When Caulkins opened his own office in 1936, things got really busy for him. There were at least seven more houses including the Streamline Moderne showpiece for his friends, the Trombleys. And then the disaster of May 8th happened.

The fire at Rosenberg’s Department Store was most devastating event in Santa Rosa since the Great 1906 Earthquake. The fire was so fierce there was concern that the city reservoir might not have enough water to fight it. Firemen from all over the area needed several tense hours to bring it under control.

The Rosenbergs vowed immediately to rebuild – and as the lost building’s upper floors were a major hotel, there were two businesses to restore. They gave Cal Caulkins the commissions for both.

The site at Fourth and B (currently the CitiBank building) was to become the New Hotel Santa Rosa as soon as fire debris was cleared and the blueprints were ready. The department store would be built on the half-block at Fourth and D, which was then a gas station and a garage. The Rosenbergs already owned the portion of Third and D which is still used as a parking lot behind the store.

The New Hotel Santa Rosa opened in December 1936, just seven months after the fire which is nothing short of amazing – three shifts of construction workers were kept busy 24 hours a day.

The exterior of the hotel appears plain and rote, but that’s only because all photos are in black and white; when it opened the PD spent a paragraph praising Caulkins’ innovative use of color – yet without describing what the colors were. Inside the design straddled Moderne and Art Deco. Aluminum bands were used there as well to create strong horizontal lines with indirect lighting cast upward from the pillars. These features continued in the dining room, which could seat 350 (!) and had walls painted in brown, yellow and apricot, which might well have been the muted exterior colors as well.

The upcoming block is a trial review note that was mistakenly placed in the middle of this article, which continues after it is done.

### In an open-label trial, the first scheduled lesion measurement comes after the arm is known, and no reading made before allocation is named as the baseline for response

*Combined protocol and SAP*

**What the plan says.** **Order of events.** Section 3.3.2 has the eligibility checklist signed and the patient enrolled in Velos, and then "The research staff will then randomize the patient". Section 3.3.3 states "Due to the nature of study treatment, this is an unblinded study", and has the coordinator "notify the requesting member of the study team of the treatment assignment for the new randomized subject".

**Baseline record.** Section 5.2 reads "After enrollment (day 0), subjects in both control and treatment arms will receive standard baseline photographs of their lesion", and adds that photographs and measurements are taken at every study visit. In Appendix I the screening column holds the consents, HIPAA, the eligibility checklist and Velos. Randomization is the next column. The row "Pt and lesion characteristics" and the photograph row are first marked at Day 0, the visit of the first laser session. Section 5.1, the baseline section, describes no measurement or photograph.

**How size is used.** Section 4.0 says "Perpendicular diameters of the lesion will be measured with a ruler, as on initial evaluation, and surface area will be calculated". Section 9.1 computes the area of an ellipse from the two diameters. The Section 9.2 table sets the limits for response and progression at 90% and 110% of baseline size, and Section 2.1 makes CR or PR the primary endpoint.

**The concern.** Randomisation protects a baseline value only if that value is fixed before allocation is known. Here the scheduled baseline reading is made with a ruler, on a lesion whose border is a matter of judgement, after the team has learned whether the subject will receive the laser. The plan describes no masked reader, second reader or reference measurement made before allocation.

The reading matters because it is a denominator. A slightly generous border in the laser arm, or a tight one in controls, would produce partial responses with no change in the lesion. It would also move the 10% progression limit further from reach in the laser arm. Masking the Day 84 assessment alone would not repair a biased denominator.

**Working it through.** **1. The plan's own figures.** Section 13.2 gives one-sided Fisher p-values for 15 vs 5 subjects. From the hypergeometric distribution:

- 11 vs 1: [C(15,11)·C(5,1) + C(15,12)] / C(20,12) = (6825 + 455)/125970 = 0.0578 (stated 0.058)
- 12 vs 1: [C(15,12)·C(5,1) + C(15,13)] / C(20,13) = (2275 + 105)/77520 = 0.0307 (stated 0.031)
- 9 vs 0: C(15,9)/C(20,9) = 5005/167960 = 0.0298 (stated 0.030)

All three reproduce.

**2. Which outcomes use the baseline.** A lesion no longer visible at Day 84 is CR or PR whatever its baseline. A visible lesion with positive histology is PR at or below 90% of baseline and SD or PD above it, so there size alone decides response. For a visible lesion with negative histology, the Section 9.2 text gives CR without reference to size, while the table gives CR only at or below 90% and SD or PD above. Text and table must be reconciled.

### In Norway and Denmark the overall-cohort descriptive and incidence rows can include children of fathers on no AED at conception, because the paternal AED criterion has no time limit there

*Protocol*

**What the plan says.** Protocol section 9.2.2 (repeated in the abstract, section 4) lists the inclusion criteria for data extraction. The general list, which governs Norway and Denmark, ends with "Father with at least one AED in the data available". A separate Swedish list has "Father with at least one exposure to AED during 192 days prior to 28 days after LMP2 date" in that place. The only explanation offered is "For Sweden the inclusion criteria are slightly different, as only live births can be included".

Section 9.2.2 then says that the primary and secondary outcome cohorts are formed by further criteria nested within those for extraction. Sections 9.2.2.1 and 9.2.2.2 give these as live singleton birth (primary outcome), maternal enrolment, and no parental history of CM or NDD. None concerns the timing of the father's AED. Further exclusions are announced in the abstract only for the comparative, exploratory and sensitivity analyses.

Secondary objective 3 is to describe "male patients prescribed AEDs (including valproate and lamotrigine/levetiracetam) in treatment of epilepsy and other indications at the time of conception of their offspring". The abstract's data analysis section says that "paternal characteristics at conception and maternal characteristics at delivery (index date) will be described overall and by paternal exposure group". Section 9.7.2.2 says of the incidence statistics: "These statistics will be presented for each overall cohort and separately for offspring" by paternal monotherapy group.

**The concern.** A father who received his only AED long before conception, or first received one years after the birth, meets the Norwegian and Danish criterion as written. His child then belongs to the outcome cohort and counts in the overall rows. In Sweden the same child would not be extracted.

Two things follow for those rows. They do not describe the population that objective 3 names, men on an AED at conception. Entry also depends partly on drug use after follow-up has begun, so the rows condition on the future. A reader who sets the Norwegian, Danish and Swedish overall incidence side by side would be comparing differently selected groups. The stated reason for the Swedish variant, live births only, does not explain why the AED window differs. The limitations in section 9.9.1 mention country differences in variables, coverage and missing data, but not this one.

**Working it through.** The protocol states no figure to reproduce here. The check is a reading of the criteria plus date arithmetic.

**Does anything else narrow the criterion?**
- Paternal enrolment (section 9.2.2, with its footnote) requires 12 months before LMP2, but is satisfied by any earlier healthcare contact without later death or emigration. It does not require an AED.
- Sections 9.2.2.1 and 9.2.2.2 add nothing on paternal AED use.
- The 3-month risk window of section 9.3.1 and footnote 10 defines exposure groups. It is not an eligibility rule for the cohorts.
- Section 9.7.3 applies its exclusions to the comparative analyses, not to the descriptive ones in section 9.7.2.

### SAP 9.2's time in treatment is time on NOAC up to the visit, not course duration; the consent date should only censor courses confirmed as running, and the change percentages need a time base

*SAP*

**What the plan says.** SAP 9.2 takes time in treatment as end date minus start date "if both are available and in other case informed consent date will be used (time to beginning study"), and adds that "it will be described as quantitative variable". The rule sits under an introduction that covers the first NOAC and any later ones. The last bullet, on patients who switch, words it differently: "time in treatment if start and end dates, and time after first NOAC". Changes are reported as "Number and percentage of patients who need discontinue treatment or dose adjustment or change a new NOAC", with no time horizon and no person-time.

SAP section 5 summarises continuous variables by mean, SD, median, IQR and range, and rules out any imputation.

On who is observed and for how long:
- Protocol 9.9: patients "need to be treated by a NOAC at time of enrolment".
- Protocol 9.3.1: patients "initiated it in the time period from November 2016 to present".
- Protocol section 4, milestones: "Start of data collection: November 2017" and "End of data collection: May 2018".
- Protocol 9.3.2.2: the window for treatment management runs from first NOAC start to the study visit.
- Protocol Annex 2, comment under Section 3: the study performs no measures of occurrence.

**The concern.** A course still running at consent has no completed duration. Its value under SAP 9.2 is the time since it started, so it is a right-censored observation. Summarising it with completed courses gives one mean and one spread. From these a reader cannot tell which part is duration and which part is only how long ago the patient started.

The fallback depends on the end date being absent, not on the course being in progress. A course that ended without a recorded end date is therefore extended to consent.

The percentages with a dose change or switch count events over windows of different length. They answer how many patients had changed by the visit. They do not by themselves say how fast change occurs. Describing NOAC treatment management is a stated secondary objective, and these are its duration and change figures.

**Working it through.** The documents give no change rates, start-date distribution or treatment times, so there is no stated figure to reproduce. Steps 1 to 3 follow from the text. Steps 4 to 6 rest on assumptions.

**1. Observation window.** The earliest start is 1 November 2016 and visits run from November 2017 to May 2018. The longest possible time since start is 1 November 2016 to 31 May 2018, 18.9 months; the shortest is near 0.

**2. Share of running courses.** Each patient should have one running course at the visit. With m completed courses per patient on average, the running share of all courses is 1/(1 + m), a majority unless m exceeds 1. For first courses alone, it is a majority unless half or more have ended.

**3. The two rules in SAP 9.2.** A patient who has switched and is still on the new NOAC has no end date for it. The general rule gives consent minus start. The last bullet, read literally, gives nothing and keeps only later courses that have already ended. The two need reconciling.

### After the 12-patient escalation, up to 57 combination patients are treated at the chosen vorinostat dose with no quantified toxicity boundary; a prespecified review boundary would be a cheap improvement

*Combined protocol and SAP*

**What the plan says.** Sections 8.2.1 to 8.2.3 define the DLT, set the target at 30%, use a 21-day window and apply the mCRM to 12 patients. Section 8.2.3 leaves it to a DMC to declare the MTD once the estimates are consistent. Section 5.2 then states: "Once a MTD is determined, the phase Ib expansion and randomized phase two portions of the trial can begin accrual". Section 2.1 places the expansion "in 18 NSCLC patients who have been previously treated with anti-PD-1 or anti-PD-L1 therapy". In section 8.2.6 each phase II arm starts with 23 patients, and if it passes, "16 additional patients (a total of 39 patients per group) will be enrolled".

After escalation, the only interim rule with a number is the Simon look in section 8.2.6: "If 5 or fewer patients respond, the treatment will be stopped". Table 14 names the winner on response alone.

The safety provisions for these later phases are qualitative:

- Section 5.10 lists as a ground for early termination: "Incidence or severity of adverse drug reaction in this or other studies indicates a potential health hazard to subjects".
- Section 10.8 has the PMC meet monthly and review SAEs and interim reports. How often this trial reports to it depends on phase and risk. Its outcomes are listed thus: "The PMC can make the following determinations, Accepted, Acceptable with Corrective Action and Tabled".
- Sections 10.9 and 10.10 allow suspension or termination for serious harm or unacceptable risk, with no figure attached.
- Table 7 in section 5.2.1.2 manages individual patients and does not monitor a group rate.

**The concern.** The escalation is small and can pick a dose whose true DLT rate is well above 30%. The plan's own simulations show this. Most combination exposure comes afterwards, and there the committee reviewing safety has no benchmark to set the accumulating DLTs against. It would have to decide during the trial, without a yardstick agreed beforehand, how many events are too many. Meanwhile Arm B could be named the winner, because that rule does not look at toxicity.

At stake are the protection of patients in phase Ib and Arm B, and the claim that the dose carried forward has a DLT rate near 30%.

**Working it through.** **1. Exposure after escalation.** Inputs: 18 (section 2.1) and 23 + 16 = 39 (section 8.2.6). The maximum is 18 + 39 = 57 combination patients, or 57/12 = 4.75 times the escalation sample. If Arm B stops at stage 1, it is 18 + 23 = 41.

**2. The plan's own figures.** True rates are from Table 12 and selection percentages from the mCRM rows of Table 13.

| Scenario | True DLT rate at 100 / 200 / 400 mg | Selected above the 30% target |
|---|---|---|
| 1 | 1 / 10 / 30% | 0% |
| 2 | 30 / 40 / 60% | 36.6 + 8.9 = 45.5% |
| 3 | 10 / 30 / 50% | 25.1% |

New Hotel Santa Rosa.  Photos courtesy Sonoma County Library

 

But also in December the paper revealed the San Francisco firm of Hertzka & Knowles were the architects for the department store. Nothing was said of why they were replacing Caulkins – or if he was being replaced completely.

Since the days immediately after the fire, Caulkins had been talking up his design to reporters and a drawing of his appeared in the PD less than three weeks afterward. Those early articles show plans were very much in flux; the paper said it would be a one story building with a mezzanine, then soon after that it could be up to six stories high with “a battery of elevators and escalators.” His drawing shows a building half again as large as what was built. Consistent throughout was that Fred Rosenberg wanted the place to look hip; according to the PD, Caulkins was “instructed to design the store as ultra-modern as possible…it will be of moderne architecture, with Caulkins intending to call for considerable use of a new-type structural glass and chrome-plated ironwork in his plans.”

The second drawing below appeared just before construction began and was most likely done by H&K. The most striking difference between Caulkins’ early drawing is the tower, which reached the building’s six-story potential – as the tallest structure in town, it was said to be like a beacon when illuminated at night. Aside from that, his preliminary sketch of a much larger building is recognizable in this later drawing, particularly the strong vertical decorative elements on the face contrasting with a stack of belt courses wrapping all the way around. And there’s plenty of that glass brick which Caulkins was intending to use.

Cal Caulkins preliminary drawing for Rosenberg’s Department Store. PD, May 26, 1936

 

Final (?) drawing unsigned for Rosenberg’s Department Store. PD, Jan 21, 1937

 

Whether H&K completely took over or collaborated with Caulkins is unknown, as is whether the final design belongs to him, them, or both. I’m inclined to believe all of the store’s interior and most of its exterior should be attributed to Caulkins; as seems to be the case with the hotel, there’s an originality in the design which defies simple definitions of what Art Deco or Streamline Moderne is “supposed” to look like. Nor can I find any examples of Hertzka & Knowles designing anything else that looks like this store. In 1941 they created the Leader Department Store in Petaluma (later Carithers) and that’s best described as being more in the International style, so devoid it is of any artistic features.